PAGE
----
Poetry Pamphlet Reviews & Features

Run by HappenStance Press

Dark Matter vol 6, Judi Sutherland & Jim Burns
The Black Light Engine Room Press, 2016

Moving Particles

‘Dark Matter’ (volume 6) is unexpectedly small (A6) and an unexpected colour: yellow. And then there’s that title. I think science in poetry needs to be handled carefully: references can reach for connections and connotations that aren’t quite there.  

But the words ‘dark matter’ sound good together. Tough words, with a real physical presence. Dark matter, the stuff or—more accurately—absence of stuff, is the opposite: undetectable, a hypothesis. But this pamphlet is solid, impressively dense: two poets represented by eight poems each.

The first thing you notice about Jim Burns’ poems is their shape. They are all strips five or six words wide and somewhere between twelve and twenty lines deep. This worried me at first, but I soon began to enjoy being led down the page. Here’s how Burns introduces ‘Jackson Pollock’:

I am sitting in a pub in Falmouth,
and my friend says, ‘What are you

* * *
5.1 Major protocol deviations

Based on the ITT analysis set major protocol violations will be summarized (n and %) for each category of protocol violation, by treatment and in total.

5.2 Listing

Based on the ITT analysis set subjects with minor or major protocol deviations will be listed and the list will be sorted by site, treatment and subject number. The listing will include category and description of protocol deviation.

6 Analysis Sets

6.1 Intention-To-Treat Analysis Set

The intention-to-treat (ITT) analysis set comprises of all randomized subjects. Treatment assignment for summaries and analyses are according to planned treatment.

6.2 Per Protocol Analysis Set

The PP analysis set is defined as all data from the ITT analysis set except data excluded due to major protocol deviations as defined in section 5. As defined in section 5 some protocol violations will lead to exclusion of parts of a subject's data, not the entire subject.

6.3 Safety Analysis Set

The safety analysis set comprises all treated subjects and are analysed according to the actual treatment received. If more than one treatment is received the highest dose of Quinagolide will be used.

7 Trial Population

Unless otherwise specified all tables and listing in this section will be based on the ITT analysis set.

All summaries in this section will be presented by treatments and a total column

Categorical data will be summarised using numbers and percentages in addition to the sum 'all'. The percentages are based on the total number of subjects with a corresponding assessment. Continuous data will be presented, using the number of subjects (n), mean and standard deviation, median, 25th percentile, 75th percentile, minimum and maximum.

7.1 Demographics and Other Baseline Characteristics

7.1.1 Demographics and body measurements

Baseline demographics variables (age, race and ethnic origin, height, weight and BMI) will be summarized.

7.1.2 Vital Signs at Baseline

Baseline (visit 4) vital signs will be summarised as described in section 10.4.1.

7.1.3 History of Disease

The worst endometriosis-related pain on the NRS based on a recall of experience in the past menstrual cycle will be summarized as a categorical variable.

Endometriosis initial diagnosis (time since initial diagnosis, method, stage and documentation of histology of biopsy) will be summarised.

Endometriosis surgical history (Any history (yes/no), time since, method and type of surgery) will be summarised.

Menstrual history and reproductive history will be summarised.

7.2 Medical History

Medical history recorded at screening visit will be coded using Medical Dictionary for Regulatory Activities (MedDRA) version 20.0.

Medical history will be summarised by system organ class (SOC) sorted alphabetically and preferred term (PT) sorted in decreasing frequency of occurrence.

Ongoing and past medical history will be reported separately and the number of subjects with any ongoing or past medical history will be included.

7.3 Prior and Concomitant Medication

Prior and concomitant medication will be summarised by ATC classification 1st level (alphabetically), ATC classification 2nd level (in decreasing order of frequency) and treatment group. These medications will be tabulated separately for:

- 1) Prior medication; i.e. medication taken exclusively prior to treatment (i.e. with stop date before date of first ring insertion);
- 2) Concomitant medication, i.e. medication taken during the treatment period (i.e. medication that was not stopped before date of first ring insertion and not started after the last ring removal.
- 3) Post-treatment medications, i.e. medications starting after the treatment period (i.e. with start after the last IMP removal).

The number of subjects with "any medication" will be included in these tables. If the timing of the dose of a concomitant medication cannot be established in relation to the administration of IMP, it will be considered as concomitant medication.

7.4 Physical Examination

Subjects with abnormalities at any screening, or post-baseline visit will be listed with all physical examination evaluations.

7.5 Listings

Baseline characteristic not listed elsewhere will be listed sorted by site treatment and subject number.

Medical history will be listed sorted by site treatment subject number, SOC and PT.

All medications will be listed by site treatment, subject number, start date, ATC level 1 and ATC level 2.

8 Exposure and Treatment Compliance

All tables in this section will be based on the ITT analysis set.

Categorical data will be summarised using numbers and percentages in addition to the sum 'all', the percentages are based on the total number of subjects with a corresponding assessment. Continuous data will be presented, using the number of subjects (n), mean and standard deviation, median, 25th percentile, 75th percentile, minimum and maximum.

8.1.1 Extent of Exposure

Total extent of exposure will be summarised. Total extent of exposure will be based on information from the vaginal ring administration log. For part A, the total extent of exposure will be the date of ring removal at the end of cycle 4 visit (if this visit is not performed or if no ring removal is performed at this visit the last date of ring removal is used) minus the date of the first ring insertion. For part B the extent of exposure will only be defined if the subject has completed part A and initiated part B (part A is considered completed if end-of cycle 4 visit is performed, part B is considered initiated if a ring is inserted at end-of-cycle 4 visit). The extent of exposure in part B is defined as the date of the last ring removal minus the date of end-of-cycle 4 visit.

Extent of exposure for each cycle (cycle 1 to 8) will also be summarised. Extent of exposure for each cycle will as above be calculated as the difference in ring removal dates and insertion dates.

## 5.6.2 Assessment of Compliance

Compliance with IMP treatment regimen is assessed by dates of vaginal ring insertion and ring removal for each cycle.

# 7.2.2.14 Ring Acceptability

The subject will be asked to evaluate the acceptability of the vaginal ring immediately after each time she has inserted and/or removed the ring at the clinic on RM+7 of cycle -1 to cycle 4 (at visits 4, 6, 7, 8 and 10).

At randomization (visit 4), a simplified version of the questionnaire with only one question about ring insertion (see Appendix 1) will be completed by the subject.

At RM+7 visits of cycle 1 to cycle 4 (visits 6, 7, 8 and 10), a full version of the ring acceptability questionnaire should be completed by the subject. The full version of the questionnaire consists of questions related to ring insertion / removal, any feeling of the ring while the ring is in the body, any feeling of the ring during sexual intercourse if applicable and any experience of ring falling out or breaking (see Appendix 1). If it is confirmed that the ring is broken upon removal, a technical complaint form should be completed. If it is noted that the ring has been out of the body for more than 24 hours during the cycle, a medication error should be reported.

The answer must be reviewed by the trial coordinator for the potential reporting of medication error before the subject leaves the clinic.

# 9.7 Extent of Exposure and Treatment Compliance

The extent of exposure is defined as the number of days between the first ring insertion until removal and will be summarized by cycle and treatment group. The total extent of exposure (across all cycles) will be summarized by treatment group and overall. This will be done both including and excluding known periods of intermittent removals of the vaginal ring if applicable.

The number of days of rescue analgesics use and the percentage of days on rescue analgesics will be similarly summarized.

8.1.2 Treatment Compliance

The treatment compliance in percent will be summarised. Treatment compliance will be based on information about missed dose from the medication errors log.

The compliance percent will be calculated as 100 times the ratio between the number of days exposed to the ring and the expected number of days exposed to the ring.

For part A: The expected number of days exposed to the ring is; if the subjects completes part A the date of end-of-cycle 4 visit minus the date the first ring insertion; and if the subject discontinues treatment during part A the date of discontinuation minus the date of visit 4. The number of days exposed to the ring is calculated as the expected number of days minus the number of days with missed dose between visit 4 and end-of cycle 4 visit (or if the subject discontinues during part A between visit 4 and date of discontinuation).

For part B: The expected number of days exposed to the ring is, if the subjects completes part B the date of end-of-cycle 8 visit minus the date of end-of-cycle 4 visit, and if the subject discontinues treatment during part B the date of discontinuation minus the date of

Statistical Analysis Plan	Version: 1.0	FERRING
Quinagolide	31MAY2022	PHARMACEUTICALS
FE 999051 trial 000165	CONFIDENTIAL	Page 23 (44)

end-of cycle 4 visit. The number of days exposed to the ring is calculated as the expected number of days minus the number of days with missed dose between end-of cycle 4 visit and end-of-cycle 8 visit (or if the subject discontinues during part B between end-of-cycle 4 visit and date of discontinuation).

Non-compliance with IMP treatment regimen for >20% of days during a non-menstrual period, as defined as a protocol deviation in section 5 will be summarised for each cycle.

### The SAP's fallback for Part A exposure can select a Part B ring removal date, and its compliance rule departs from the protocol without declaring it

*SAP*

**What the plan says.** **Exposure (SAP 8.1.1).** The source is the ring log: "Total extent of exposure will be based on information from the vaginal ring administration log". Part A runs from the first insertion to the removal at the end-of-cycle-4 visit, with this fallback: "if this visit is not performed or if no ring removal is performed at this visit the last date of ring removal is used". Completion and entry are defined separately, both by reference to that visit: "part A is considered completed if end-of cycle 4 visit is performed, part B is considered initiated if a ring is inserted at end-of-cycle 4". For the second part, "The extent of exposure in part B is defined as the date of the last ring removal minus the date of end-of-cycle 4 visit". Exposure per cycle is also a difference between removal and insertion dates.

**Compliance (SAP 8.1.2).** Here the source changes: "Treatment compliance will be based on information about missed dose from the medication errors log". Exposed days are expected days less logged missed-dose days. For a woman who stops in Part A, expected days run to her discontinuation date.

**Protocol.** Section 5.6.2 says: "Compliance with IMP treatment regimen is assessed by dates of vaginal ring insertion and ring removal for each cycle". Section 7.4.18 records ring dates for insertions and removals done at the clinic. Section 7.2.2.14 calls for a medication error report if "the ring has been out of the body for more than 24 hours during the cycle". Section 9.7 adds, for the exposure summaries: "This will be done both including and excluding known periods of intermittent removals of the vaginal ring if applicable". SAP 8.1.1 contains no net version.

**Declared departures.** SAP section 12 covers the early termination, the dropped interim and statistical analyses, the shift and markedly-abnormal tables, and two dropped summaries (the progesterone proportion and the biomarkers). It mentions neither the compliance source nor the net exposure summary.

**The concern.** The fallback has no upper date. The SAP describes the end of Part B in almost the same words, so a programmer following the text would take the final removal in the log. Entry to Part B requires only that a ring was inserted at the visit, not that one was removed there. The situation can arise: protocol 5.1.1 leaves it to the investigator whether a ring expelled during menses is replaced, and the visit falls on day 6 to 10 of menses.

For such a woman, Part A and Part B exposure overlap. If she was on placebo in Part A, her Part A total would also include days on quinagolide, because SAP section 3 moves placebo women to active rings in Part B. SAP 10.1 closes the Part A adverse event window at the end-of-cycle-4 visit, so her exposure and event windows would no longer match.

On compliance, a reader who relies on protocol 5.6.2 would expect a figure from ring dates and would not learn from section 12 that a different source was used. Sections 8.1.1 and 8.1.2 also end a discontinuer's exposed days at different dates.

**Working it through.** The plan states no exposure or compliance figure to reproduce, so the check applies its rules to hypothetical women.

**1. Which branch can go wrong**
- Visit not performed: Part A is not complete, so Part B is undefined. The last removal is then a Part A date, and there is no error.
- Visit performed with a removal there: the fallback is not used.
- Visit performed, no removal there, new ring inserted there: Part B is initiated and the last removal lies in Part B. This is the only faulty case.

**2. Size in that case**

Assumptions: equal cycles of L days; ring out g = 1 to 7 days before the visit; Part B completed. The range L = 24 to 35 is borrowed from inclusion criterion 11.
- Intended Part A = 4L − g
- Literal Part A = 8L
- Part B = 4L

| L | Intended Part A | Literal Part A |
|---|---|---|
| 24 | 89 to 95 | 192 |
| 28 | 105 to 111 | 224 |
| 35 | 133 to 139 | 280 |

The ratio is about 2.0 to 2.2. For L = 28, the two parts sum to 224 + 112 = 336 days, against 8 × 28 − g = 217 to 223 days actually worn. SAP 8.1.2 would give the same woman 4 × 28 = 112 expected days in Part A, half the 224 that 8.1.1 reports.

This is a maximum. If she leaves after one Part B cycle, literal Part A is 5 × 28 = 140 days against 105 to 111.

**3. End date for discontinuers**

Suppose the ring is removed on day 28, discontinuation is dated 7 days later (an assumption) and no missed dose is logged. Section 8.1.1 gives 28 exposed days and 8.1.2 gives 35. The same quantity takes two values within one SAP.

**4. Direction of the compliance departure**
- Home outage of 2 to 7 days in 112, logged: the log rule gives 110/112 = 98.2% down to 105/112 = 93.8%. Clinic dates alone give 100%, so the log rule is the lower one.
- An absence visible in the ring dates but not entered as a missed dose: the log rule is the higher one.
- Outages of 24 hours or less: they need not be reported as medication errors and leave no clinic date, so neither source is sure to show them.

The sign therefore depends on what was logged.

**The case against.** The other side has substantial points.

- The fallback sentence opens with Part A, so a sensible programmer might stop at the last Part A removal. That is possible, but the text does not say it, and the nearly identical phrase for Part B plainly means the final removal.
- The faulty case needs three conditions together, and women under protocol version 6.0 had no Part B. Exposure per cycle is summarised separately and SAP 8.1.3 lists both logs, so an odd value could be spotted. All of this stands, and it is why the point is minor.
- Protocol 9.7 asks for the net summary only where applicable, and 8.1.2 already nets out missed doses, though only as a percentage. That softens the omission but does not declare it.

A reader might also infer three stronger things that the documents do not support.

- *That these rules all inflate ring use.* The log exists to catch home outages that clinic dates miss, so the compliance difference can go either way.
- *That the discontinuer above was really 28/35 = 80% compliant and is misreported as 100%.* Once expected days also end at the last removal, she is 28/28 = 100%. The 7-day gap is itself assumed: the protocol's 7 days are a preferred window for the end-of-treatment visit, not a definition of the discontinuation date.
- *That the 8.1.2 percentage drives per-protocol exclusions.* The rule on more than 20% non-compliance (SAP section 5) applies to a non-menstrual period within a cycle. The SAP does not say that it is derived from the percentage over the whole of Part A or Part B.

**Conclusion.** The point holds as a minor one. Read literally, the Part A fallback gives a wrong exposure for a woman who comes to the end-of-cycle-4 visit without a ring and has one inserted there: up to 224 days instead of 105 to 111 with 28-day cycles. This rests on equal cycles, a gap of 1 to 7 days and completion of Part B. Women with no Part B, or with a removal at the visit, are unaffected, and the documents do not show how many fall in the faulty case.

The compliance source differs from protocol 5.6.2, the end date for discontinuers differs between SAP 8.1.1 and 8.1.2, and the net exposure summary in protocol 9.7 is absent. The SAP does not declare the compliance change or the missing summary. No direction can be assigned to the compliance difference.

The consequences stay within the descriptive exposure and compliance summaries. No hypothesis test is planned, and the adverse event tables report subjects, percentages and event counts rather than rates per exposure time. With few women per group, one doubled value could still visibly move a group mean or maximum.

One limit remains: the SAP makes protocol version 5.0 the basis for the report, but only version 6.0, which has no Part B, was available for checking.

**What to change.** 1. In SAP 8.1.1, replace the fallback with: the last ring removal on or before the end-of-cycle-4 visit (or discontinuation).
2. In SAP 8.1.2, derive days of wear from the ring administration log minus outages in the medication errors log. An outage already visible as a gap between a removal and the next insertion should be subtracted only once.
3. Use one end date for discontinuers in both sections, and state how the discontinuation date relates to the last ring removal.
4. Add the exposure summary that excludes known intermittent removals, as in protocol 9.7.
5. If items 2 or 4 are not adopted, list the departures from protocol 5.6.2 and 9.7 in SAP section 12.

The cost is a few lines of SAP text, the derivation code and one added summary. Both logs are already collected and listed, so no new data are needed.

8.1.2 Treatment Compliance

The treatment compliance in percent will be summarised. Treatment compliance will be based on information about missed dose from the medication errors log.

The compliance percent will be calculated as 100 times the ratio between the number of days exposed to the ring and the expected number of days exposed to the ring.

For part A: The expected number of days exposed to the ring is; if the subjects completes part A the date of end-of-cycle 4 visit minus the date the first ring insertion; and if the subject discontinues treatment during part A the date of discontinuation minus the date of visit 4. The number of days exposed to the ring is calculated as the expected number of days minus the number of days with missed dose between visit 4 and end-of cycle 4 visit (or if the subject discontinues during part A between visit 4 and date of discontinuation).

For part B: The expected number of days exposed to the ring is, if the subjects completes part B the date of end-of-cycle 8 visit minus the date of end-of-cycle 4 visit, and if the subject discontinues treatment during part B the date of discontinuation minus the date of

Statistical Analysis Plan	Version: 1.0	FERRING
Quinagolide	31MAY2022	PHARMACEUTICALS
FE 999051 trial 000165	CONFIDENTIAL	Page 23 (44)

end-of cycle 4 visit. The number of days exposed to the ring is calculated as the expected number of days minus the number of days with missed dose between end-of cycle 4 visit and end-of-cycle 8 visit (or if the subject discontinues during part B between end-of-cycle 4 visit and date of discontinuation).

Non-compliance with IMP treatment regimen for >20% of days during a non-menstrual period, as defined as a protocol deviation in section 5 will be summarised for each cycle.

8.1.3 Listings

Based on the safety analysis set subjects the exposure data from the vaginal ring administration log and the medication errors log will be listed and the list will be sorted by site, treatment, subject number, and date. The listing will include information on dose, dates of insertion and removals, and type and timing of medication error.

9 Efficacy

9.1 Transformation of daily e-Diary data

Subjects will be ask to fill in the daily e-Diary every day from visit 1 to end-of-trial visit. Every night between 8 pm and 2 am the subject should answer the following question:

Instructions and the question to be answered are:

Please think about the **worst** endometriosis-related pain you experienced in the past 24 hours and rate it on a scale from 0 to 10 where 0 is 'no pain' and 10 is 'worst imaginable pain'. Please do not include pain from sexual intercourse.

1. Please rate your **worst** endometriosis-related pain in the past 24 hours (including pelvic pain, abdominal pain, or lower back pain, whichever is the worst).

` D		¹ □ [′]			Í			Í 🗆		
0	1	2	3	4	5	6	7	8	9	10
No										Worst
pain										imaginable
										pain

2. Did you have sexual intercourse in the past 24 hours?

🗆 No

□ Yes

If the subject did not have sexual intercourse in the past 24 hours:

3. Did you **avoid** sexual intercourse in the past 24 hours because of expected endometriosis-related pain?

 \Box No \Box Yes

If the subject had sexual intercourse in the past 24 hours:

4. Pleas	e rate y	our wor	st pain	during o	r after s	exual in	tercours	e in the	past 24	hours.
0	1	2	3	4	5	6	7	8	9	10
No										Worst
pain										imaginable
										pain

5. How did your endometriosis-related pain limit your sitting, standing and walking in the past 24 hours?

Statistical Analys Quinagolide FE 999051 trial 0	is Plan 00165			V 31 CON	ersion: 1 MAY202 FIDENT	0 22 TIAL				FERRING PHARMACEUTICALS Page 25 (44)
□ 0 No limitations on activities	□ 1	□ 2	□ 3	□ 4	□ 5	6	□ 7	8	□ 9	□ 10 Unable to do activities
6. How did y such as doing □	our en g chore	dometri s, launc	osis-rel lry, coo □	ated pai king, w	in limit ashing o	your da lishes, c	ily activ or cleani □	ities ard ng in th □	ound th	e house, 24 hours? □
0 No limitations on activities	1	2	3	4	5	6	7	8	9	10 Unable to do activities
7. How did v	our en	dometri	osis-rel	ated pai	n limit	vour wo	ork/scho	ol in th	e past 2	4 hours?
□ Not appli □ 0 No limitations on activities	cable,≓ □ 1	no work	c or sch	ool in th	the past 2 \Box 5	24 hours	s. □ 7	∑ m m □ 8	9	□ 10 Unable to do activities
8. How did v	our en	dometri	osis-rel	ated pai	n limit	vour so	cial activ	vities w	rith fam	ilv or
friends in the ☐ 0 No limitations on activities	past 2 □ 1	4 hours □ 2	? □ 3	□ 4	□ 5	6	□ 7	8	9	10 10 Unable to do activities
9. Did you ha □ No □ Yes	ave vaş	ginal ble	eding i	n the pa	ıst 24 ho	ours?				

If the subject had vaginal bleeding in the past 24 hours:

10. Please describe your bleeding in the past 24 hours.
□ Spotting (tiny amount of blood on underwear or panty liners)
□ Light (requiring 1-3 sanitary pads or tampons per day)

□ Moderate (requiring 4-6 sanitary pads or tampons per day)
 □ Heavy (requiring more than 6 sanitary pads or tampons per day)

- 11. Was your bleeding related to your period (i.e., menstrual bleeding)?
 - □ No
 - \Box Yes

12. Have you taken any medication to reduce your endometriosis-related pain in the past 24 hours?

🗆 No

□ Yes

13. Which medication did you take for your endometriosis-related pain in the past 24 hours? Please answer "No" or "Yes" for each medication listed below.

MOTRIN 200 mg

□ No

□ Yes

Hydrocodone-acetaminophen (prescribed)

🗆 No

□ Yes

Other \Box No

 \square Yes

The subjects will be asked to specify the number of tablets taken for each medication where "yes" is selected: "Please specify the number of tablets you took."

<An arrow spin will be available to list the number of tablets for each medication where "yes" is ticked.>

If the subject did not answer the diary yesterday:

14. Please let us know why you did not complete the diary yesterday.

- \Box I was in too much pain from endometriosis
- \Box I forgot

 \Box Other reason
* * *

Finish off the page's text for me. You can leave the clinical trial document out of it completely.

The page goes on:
looking at?’ and I reply, ‘I’m not
looking at anything but Jackson Pollock
is looking at me.’ And he is.

You don’t need a litany of forms if you can move your sentences along like this. The word ‘and’ does important work here, and elsewhere. I suspect there is a lot to say about ‘and’ in poetry; Jim Burns knows how to use it.

One of the best things about Judi Sutherland’s poems (and there are many good things) is the way in which they move. I love the variety of the two poems about cars, ‘Jessica asks’ and ‘Love Song for the A67’, in which the form, the idea and the movement of the vehicle all align perfectly, but for very different ends.

There’s a curious tension between what these poems say about movement, and what they do. ‘When I was a stranger’ and ‘Relocation’ both finish with statements that could be expressing regret, for example: ‘what was left behind was love and settlement.’ But this comes at the end of a poem which was clearly enjoying the way its own sentences rode along.

So, too, ‘Relocation’:

                                    Life pitches our tent  
in a different portion of the desert. We make it ours.
I can no longer tell you where my heart is.

I think the poem likes not knowing, and hasn’t really stopped.  

Jeremy Wikeley